Five things to watch as the Senate considers debt ceiling bill

Mitch McConnell, Chuck Schumer
Senate Minority Leader Chuck Schumer, D-N.Y., left, and Senate Majority Leader Mitch McConnell, R-Ky., walk to the chamber after collaborating on an agreement in the Senate on a two-year, almost $400 billion budget deal that would provide Pentagon and domestic programs with huge spending increases, at the Capitol in Washington, Wednesday, Feb. 7, 2018. (AP Photo/J. Scott Applewhite) (AP Photo/J. Scott Applewhite)

Five things to watch as the Senate considers debt ceiling bill

Video Embed

The Senate is now considering the debt ceiling agreement made between President Joe Biden and House Speaker Kevin McCarthy (R-CA).

The chamber faces a swiftly approaching deadline before the United States defaults on its debt for the first time in history, with Senate Majority Leader Chuck Schumer (D-NY) saying on Wednesday that the Senate would “move quickly” to pass the bill and send it to Biden’s desk.


The House passed the Fiscal Responsibility Act in a 314-117 vote, with 165 Democrats joining 149 Republicans to back the legislation.

However, Senate leadership is likely to consider several amendments to the debt ceiling compromise that senators file in opposition to certain provisions, which could put off raising the debt ceiling for a while longer. Here are five things to monitor while lawmakers debate over raising the debt limit.

Deadline for Senate to pass bill

Treasury Secretary Janet Yellen recently moved the “X-date,” the date the U.S. will default on its debts, to June 5. Her previous estimate had the date as Thursday, June 1.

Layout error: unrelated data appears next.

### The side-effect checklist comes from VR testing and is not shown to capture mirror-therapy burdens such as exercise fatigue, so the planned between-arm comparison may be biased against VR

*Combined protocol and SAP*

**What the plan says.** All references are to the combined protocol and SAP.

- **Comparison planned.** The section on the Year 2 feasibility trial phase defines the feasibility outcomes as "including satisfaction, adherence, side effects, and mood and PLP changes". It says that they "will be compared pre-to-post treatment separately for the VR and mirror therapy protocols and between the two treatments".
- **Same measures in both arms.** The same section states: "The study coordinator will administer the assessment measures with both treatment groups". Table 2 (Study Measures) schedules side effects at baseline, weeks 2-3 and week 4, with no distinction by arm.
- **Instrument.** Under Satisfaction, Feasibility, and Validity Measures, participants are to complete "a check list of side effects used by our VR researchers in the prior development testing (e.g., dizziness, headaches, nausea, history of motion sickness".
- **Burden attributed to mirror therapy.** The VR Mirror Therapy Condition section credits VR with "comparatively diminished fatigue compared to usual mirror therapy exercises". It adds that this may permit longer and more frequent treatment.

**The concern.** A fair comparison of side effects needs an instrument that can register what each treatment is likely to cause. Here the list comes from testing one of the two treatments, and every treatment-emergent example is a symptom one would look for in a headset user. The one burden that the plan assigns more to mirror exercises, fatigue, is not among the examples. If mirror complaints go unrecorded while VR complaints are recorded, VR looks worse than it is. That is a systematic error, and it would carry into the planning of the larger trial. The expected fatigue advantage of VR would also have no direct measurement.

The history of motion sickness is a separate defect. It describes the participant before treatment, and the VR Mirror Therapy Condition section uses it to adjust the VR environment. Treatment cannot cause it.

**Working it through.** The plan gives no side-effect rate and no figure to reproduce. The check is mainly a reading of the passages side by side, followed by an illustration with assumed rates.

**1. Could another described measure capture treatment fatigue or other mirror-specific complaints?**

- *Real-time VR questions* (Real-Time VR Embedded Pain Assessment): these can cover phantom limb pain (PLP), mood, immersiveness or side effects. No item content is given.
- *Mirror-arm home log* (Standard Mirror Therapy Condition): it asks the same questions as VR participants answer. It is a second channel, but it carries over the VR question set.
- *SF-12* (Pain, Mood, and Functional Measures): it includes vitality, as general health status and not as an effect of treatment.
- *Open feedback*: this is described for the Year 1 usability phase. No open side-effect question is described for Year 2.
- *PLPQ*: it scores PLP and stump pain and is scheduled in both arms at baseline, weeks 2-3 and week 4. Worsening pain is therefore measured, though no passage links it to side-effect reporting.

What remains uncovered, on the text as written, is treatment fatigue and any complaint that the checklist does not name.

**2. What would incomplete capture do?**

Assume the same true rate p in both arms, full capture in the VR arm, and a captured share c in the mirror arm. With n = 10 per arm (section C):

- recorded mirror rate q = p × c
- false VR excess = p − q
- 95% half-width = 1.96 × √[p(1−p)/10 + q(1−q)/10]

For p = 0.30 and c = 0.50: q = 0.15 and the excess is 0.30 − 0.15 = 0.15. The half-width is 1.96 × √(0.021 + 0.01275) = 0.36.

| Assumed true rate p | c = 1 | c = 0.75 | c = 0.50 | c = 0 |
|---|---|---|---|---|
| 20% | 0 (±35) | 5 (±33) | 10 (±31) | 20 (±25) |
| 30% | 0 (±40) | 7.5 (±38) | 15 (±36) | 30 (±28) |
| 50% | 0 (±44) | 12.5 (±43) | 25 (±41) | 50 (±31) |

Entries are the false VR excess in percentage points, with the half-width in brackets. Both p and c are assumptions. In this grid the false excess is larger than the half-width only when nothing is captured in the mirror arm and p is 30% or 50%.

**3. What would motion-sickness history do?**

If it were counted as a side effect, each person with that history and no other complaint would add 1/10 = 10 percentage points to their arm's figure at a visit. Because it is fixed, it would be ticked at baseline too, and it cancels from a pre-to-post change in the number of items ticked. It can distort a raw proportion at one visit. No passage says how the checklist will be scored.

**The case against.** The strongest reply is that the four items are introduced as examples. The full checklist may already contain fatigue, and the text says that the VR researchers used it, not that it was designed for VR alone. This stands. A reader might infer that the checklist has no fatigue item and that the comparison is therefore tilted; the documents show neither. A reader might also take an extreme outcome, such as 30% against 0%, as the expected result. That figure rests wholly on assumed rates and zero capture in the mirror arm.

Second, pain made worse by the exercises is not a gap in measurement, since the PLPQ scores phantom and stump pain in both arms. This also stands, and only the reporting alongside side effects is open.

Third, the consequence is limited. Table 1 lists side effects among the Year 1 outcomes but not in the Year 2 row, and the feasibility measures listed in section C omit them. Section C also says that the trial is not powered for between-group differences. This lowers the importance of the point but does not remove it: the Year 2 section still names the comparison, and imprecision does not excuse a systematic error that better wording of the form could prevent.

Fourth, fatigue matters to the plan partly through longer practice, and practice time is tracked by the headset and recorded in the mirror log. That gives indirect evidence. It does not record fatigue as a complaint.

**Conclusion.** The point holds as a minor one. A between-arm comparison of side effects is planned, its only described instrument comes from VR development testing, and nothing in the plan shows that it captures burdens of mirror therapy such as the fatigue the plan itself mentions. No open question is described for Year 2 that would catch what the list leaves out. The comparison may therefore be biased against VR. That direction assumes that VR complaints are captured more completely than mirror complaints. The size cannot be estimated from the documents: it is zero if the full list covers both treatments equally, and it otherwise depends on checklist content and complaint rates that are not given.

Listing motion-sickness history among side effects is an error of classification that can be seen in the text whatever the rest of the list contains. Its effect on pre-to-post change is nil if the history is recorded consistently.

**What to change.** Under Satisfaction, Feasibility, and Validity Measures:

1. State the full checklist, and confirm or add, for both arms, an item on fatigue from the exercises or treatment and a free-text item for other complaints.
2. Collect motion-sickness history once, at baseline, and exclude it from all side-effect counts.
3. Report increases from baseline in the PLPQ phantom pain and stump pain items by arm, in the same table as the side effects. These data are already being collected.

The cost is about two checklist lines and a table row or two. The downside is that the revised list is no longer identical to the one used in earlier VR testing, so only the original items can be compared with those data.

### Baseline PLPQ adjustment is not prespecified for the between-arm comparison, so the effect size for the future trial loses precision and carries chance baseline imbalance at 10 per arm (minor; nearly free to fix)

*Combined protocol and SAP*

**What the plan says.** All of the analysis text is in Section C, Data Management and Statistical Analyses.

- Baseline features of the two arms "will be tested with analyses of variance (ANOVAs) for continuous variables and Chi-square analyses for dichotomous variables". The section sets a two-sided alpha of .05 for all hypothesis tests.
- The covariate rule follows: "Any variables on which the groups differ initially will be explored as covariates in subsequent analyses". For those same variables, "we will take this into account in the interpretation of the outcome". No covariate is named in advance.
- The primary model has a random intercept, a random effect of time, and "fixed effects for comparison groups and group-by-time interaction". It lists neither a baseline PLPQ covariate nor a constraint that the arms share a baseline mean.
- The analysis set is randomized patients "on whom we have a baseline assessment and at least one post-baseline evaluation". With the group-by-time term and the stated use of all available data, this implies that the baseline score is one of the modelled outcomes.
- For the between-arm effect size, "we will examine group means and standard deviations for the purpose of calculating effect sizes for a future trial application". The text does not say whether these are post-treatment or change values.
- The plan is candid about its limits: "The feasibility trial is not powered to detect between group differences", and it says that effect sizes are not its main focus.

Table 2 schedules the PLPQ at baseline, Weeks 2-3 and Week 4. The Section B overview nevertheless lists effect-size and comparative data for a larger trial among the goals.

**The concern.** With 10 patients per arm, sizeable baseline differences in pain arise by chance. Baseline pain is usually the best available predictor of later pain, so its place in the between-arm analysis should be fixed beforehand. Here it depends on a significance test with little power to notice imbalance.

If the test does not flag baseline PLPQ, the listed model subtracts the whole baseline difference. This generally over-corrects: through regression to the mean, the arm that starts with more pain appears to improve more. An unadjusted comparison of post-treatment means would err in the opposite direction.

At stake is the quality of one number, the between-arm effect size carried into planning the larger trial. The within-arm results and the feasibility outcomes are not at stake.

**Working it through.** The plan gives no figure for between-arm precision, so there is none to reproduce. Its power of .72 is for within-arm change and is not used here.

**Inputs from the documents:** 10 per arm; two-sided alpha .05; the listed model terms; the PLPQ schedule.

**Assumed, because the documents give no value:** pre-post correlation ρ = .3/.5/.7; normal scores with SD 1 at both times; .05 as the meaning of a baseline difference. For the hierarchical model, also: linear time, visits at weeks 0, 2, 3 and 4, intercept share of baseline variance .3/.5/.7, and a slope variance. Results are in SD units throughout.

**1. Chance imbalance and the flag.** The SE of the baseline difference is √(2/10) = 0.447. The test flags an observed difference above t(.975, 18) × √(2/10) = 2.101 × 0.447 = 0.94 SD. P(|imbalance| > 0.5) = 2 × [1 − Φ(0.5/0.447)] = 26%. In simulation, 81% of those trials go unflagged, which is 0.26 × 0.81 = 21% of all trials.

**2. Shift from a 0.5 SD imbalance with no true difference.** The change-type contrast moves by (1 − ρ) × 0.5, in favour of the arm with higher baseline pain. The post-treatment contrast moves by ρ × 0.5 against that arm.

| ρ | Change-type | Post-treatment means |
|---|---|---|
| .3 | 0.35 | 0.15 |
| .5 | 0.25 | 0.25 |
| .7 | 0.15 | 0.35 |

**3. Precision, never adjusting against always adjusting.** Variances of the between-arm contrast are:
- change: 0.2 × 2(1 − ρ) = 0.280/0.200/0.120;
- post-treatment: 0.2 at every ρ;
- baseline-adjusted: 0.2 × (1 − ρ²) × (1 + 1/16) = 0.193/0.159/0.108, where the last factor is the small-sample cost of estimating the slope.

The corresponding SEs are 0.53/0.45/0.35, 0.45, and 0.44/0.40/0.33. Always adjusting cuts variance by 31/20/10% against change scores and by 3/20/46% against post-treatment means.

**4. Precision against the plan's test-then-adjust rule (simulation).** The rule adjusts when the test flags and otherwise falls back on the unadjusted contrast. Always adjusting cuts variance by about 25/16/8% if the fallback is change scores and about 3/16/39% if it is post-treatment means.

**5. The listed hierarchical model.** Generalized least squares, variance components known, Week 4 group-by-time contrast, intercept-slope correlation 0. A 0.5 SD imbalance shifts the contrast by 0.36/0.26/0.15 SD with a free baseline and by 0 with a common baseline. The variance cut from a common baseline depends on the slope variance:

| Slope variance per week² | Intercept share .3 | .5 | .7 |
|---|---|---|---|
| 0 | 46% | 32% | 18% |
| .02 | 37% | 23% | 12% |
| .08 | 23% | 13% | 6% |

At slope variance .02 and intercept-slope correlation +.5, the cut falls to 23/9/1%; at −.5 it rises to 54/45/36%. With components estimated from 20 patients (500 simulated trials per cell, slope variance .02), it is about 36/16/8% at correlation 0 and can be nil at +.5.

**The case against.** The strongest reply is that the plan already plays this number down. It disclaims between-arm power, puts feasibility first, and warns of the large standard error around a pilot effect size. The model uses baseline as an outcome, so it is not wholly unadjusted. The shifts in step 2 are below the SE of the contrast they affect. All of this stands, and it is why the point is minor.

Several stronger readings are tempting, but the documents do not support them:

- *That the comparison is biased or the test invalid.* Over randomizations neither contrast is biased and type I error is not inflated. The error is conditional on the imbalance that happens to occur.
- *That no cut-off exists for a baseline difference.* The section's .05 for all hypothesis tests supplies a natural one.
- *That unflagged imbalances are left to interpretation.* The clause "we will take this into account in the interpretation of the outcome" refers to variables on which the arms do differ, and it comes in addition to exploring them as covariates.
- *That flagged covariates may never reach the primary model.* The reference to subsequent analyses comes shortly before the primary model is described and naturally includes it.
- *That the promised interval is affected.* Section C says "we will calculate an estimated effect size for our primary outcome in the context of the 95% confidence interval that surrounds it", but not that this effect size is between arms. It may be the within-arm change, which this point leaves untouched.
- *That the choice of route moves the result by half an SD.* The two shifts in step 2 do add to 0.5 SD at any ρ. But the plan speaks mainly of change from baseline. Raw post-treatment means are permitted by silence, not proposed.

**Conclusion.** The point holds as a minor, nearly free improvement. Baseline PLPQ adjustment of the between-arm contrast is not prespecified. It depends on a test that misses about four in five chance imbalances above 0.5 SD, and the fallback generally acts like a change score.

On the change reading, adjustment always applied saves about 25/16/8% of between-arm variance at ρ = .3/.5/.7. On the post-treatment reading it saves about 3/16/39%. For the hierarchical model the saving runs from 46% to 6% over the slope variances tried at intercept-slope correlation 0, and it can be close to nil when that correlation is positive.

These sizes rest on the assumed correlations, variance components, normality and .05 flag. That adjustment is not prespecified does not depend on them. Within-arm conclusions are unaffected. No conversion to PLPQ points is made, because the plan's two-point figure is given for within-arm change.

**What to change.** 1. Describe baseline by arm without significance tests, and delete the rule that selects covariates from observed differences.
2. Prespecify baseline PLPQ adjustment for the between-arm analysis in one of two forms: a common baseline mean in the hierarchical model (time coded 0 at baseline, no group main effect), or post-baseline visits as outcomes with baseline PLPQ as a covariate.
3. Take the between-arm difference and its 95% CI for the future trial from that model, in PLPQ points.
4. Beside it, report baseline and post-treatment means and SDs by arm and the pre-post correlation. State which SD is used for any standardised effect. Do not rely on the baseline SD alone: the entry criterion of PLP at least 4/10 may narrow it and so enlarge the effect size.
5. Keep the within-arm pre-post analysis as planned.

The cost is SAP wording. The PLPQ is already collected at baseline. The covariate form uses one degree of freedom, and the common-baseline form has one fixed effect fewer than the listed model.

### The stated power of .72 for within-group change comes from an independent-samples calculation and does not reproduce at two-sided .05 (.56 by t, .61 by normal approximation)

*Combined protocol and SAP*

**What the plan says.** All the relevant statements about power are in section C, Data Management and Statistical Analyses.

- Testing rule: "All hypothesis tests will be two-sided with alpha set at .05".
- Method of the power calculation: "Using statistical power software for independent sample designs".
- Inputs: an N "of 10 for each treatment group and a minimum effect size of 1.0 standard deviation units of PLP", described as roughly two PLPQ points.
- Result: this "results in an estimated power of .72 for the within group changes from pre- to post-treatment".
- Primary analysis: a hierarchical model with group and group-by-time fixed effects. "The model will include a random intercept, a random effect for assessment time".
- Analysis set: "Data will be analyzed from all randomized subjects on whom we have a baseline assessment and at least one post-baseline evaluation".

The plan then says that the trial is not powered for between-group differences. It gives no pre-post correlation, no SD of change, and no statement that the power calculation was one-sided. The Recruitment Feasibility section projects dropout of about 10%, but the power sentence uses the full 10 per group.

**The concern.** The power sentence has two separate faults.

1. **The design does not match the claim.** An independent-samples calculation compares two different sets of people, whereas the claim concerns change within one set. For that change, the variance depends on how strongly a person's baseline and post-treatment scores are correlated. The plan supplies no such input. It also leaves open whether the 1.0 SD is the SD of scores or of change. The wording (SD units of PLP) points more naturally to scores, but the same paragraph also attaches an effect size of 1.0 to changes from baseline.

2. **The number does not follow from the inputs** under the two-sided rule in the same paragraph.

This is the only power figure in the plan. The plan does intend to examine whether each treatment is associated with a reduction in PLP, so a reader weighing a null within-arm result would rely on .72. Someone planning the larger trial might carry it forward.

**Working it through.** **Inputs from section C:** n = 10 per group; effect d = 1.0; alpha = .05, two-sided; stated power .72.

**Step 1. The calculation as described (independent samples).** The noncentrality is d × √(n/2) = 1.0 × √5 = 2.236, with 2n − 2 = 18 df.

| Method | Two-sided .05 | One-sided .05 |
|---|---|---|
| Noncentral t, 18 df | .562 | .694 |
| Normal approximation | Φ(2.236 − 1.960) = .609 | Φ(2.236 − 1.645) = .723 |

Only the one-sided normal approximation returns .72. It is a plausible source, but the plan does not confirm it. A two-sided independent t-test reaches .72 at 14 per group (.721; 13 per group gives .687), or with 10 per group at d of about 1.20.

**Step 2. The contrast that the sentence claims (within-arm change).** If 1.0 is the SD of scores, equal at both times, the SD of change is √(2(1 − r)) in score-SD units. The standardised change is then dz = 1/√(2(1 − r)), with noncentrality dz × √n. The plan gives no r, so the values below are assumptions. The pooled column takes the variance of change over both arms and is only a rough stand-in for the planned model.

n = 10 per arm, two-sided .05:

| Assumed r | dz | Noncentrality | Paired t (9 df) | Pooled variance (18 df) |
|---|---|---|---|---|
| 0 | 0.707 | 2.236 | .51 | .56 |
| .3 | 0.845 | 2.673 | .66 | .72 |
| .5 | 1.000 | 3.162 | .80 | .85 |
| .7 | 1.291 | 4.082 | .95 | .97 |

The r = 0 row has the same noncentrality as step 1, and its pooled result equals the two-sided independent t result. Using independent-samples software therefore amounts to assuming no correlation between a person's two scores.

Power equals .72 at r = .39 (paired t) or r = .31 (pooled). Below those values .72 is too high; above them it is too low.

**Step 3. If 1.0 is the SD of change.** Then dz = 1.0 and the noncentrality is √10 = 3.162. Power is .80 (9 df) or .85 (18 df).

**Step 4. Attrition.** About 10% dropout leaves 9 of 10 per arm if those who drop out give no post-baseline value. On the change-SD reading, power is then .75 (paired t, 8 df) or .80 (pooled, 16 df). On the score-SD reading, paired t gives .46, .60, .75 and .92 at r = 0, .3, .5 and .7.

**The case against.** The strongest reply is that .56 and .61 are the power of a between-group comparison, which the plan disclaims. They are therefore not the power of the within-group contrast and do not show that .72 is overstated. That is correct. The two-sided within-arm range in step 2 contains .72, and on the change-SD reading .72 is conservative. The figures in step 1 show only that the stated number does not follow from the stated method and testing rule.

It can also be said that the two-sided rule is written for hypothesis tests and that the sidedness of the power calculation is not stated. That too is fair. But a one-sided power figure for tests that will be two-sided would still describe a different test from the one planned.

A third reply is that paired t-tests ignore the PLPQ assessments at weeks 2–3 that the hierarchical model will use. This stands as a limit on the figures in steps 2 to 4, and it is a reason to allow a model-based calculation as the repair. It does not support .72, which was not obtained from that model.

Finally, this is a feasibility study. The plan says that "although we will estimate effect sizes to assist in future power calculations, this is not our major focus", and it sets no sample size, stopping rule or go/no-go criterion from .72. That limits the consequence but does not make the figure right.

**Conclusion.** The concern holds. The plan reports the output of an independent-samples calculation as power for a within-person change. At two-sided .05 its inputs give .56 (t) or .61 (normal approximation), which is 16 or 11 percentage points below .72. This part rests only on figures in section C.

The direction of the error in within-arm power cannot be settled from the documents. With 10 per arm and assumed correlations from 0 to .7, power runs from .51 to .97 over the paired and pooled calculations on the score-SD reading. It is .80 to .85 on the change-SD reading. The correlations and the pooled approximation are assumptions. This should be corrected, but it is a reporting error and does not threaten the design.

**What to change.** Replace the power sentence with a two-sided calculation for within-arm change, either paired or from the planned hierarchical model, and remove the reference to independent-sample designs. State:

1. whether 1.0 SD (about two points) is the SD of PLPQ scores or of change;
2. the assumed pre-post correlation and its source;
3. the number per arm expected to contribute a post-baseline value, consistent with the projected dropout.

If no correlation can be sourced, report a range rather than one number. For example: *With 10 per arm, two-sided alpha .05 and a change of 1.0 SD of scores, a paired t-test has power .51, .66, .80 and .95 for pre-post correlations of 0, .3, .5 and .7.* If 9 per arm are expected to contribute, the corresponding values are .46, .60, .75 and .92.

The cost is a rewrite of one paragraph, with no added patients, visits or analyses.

It was speculated that senators may go into the weekend to complete their work on the debt ceiling bill, as a vote on final passage could be held up due to introduced amendments. Schumer warned senators to prepare for “Friday and weekend votes.”

“We’re getting close to putting this threat of default behind us,” Schumer said on Wednesday. “But there’s still more work, perhaps the most important work, to do: passing it into law.”

However, Sen. Kevin Cramer (R-ND) told reporters that wrapping up by Friday would be ideal.

“That’s the hope and the dream, at least,” Cramer said of Friday. “That’s where yielding to a lot of amendment votes could get us that.”

Amendments heading to the Senate floor

Senate Minority Leader Mitch McConnell (R-KY) said he believes the Senate could quickly wrap up a time agreement, which limits the time for debate on a bill or other measures.

Senate procedural rules allow for an individual senator to hold up a bill for about a week. Several senators have already voiced that they will introduce amendments, such as Sens. Rand Paul (R-KY) and Mike Lee (R-UT).

Paul said he plans to present an alternative plan that would impose many more budget cuts and would raise the debt limit for a shorter amount of time. While he is well aware the amendment could fail, Paul still wants the Senate to vote on it, which is likely to drag out the process. McConnell and Sen. Lindsey Graham (R-SC) have voiced opposition to capping national security spending, with the former calling it the “worst part” of the debt ceiling agreement.

Sen. Mike Braun (R-IN) told the Washington Examiner that if Senate leadership declines to bring amendments to the floor for a vote, “something’s gonna stop the process.”

Schumer has warned against Republicans and some Democrats introducing amendments, as it will force the bill back to the House for a vote and delay the process even further.